As previously stated, forty percent of household dogs in the United States are obese, but the larger issue is that most owners don’t even know that their dog’s weight is an issue. At their annual check-up they believe that gaining a few pounds is not of major concern, because for humans, gaining a few pounds isn’t a big deal. The truth of the matter is, however, that a few pounds here and there is far more than just a few pounds to a dog. In example, say one has a miniature dachshund that should weigh (on average) about ten pounds. If this animal gains two pounds, this minute amount of weight sounds almost negligible, when in reality, this animal has put on a twenty percent increase in body weight!
The level of obesity in canines in the United States isn’t for lack of care for the animal, in fact, it is probably just the opposite. Owners want to make sure their animals are well fed much like their children. However, Italian grandmother syndrome is not the kind of love the common household dog needs. Dogs need their owners to be realistic about their weight and educated about the health choices they are making for their furry friends. While many of the unhealthy dog chows are also the cheapest, one doesn’t need to be economically well-off to keep their pets health in check. In fact, education alone may tackle the issue of obesity.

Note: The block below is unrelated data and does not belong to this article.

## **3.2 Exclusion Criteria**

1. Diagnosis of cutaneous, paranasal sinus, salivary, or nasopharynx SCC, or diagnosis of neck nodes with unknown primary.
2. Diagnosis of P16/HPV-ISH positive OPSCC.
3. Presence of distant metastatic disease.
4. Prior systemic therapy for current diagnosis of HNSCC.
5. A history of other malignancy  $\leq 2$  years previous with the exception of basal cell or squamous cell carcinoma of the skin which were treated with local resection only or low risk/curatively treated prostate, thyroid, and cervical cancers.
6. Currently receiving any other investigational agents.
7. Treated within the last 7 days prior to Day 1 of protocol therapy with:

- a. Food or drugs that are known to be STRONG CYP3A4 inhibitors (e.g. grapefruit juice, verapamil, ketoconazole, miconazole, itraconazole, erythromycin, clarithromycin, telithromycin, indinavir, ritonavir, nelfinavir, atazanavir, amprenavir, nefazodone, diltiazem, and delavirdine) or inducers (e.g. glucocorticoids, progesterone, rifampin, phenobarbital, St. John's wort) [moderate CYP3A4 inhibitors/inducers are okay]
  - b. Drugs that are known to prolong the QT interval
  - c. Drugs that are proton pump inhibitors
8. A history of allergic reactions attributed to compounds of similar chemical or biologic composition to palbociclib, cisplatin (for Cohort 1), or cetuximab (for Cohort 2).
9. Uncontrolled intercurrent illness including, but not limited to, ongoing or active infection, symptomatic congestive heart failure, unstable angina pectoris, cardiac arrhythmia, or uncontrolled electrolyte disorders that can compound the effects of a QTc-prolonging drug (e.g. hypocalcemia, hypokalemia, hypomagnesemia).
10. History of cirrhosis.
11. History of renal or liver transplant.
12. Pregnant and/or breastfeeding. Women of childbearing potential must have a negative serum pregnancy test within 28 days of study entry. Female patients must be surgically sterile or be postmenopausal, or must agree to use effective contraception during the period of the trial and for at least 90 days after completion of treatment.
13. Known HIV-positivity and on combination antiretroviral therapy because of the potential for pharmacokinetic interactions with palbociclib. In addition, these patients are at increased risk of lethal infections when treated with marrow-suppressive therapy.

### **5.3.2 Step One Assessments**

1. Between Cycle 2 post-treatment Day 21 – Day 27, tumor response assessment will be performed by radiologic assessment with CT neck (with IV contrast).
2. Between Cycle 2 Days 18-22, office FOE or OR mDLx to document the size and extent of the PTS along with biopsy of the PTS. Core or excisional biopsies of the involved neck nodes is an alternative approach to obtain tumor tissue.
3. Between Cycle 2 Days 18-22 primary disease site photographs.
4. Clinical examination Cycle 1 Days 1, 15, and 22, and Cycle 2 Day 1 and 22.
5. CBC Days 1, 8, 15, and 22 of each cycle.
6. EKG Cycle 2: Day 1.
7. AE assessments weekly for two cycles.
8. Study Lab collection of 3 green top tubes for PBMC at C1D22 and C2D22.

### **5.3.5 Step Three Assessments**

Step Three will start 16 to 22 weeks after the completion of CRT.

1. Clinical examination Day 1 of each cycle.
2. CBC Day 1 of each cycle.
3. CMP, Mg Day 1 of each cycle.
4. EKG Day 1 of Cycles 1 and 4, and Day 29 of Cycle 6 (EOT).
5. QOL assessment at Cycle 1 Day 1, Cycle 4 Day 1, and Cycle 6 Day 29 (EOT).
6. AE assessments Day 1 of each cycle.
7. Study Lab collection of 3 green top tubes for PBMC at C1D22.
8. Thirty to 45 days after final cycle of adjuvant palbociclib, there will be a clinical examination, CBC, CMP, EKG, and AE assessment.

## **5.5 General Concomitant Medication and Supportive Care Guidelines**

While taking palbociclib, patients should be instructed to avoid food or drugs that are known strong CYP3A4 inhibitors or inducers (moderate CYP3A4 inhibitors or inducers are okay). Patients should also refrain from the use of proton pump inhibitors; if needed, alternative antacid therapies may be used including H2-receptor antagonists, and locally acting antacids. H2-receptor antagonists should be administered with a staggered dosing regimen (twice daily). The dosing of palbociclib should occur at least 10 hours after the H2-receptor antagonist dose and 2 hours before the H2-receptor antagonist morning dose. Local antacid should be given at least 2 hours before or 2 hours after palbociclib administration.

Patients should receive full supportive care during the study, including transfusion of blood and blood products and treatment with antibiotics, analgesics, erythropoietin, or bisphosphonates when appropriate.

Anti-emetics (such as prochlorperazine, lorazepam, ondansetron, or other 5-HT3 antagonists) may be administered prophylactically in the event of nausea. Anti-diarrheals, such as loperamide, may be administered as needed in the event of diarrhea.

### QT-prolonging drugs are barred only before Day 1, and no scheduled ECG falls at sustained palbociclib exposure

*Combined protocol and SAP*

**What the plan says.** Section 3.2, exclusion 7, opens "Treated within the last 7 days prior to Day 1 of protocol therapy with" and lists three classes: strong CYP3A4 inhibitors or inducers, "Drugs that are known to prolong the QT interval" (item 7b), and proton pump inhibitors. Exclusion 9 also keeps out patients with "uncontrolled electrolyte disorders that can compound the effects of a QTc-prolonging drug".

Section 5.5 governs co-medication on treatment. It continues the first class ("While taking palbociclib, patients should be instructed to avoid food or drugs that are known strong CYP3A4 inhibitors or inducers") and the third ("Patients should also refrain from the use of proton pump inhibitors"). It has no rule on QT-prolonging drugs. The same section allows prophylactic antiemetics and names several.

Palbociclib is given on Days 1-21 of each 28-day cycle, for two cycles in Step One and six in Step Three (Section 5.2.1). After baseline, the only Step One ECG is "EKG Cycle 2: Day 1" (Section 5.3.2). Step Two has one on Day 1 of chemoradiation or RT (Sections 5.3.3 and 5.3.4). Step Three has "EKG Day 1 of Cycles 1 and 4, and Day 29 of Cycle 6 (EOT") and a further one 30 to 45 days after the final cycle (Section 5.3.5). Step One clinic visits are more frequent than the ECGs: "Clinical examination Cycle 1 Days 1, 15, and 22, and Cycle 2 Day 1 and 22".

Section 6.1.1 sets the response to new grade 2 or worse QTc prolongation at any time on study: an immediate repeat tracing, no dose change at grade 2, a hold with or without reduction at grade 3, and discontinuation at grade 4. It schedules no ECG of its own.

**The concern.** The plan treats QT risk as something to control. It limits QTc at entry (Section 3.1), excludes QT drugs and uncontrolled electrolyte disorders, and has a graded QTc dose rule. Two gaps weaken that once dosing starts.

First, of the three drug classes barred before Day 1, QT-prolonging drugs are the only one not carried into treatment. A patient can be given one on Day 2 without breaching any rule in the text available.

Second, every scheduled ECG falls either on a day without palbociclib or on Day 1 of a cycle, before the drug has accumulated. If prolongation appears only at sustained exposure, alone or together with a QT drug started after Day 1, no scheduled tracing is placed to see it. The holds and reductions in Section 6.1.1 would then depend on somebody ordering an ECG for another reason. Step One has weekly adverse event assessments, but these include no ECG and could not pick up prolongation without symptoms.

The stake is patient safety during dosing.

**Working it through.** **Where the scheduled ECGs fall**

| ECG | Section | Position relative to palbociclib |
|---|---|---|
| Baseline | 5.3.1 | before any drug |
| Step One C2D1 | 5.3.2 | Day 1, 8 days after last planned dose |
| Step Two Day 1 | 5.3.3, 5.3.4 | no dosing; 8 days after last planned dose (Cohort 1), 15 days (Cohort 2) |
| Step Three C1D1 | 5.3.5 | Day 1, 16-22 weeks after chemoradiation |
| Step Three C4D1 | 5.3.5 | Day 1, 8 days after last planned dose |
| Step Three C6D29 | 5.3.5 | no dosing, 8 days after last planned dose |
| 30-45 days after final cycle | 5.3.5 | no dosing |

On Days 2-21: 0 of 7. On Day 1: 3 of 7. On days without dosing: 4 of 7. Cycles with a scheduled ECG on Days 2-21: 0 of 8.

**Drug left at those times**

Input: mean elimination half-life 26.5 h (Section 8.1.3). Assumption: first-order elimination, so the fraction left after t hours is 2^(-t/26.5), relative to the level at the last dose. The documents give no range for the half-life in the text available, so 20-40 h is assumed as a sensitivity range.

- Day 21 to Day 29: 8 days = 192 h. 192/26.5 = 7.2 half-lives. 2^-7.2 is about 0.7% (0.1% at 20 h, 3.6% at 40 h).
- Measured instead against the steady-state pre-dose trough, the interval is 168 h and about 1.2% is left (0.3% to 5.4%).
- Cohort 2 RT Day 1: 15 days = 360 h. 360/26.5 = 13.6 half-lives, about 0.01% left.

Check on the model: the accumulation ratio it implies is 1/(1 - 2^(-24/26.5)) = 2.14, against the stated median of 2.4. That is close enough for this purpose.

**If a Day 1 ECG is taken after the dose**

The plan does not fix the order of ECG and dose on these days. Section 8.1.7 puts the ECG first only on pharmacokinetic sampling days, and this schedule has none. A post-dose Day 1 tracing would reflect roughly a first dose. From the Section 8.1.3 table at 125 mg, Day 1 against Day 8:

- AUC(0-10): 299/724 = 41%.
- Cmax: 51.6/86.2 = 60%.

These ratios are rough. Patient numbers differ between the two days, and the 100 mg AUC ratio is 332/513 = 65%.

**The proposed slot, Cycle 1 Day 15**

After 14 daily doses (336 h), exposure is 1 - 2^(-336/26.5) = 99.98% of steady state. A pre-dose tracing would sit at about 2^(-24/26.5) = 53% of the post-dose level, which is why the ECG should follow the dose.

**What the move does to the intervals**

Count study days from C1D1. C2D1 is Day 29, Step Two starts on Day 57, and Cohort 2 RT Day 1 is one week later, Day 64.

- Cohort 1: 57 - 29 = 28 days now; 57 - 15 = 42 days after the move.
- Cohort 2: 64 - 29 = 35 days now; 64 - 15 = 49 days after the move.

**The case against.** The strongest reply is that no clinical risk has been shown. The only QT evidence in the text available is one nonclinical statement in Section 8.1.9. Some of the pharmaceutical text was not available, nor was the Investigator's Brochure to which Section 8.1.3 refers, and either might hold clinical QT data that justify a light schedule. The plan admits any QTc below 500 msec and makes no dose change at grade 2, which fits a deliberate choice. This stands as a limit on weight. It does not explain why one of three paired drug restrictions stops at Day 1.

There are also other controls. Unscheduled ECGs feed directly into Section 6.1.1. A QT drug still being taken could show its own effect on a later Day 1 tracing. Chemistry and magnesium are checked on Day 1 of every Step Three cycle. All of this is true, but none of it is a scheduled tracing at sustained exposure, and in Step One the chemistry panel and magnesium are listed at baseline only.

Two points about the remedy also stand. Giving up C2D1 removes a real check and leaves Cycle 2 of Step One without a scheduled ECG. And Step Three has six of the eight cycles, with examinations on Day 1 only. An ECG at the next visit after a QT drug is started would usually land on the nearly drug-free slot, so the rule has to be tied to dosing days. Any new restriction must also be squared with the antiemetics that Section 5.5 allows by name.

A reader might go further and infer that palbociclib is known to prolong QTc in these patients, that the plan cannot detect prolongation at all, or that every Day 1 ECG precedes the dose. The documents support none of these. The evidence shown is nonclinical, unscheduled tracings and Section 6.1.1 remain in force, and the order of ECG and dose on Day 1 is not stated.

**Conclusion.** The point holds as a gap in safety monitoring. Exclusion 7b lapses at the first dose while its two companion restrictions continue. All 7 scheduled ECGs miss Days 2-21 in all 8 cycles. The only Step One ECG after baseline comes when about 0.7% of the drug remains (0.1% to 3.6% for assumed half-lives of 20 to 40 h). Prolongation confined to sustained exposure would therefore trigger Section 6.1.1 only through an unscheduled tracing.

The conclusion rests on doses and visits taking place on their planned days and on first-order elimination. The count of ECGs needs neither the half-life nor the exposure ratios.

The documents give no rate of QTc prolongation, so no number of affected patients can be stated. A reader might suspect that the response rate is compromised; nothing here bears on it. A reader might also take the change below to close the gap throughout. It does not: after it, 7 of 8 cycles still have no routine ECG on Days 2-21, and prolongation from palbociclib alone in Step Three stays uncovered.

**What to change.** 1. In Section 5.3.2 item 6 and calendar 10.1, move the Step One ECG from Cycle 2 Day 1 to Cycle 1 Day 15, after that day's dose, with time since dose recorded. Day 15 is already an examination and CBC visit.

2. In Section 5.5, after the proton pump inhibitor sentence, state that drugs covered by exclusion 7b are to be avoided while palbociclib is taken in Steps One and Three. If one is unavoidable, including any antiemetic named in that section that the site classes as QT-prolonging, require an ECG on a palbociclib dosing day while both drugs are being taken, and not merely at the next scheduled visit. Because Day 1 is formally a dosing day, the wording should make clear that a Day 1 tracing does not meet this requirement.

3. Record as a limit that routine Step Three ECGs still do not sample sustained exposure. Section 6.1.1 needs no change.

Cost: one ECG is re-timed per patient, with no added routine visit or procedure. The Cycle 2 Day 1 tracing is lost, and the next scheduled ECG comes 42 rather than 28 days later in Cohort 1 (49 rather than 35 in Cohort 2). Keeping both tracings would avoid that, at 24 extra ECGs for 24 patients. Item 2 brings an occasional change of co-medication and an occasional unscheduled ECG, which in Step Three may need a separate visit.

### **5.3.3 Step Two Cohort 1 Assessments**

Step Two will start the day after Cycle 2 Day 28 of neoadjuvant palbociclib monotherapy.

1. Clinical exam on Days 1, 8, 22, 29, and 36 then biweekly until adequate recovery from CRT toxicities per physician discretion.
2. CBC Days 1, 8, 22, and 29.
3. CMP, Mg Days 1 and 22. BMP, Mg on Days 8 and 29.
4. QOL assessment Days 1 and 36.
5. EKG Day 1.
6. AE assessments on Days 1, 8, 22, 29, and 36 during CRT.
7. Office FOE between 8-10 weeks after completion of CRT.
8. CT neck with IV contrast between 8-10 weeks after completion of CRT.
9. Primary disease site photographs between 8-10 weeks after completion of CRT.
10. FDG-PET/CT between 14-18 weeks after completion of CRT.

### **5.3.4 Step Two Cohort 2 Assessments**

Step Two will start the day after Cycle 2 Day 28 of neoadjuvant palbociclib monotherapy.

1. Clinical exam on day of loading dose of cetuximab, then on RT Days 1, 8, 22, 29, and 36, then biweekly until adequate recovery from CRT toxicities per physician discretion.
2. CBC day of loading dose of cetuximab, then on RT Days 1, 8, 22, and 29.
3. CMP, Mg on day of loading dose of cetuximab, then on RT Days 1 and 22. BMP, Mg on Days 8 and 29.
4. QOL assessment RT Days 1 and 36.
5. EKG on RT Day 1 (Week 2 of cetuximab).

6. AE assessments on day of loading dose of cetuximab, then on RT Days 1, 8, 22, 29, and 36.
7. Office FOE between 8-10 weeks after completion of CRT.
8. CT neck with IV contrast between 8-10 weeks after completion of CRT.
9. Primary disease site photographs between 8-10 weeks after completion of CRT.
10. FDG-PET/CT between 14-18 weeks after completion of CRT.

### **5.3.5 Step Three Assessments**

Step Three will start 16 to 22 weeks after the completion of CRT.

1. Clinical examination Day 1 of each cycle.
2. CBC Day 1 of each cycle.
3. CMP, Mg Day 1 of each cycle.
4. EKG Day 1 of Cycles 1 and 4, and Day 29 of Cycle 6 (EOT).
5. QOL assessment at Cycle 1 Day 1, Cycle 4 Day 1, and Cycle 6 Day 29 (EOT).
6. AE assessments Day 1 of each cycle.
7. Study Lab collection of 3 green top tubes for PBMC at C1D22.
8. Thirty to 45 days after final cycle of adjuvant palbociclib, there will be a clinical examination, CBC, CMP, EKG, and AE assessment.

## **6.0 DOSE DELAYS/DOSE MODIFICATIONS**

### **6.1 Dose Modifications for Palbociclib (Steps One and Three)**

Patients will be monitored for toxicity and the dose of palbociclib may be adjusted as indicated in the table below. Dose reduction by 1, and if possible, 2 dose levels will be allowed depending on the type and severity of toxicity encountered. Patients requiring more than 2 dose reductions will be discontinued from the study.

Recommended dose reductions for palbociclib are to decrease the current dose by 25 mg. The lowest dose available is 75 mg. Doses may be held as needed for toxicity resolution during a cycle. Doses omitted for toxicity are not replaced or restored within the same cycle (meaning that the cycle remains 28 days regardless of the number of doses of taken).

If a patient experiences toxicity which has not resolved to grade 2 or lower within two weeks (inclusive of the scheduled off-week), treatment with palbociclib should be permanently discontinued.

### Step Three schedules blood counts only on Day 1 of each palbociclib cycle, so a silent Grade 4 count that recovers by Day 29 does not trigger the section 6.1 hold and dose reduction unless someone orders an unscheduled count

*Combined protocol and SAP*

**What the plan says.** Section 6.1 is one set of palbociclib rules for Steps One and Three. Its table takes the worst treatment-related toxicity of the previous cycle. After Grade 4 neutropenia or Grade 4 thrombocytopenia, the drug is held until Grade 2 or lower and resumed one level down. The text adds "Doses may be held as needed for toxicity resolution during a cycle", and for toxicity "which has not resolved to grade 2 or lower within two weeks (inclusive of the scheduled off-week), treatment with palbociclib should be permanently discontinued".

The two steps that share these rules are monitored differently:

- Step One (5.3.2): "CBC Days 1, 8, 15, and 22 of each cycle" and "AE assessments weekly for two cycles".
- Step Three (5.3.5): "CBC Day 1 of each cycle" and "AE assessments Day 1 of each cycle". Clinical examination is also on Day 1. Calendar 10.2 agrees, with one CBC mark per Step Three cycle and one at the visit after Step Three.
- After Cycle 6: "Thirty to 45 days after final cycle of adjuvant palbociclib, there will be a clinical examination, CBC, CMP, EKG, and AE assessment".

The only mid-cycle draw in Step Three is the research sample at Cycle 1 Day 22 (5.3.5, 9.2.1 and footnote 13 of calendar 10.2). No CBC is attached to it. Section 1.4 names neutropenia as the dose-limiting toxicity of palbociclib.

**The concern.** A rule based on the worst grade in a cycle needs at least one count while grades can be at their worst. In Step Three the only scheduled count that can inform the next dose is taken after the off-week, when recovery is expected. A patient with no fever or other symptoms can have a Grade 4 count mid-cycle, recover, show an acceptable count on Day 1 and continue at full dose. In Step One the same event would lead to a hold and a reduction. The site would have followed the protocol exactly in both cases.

Primarily, owners should take care to educate themselves. Information today is limitless, and with just the click of a button, an owner can have access to the proper weight for their animal, amongst endless other information. Not to say that one should use their Web-MD degree to treat their animal or wrestle their pit bull onto the scale once a week, but begin educating themselves by looking up consumer reviews of food and checking in with medical professionals to see what the best option for their pet is. People that work with animals do so because they love to do it, and they want to improve the lives of animals. Thus, if one brings their dog into the vet to be weighed or calls up the vet to ask which foods might be best, I don’t know a DVM in the world that wouldn’t take a minute to help their client out.
Obesity is an epidemic. Nearly half of the canine population is effected by it, and unlike other diseases, all canines have the ability to be affected by it. It is the precursor to an innumerable amount of diseases and completely deteriorates the quality of life of the animal. A component that sets this disease apart from the rest as well, is our ability to control it. It is the obligation of veterinarians, Licensed Veterinary Technicians, and those others involved in the animal field to educate the general public. Additionally, it is the obligation of pet owners to make themselves aware of what and how much they are feeding their pet, as well as to assure that their pet is exercising sufficiently. If we (the animal community) and the general public work together, we can improve the quality of life of our canine cohorts.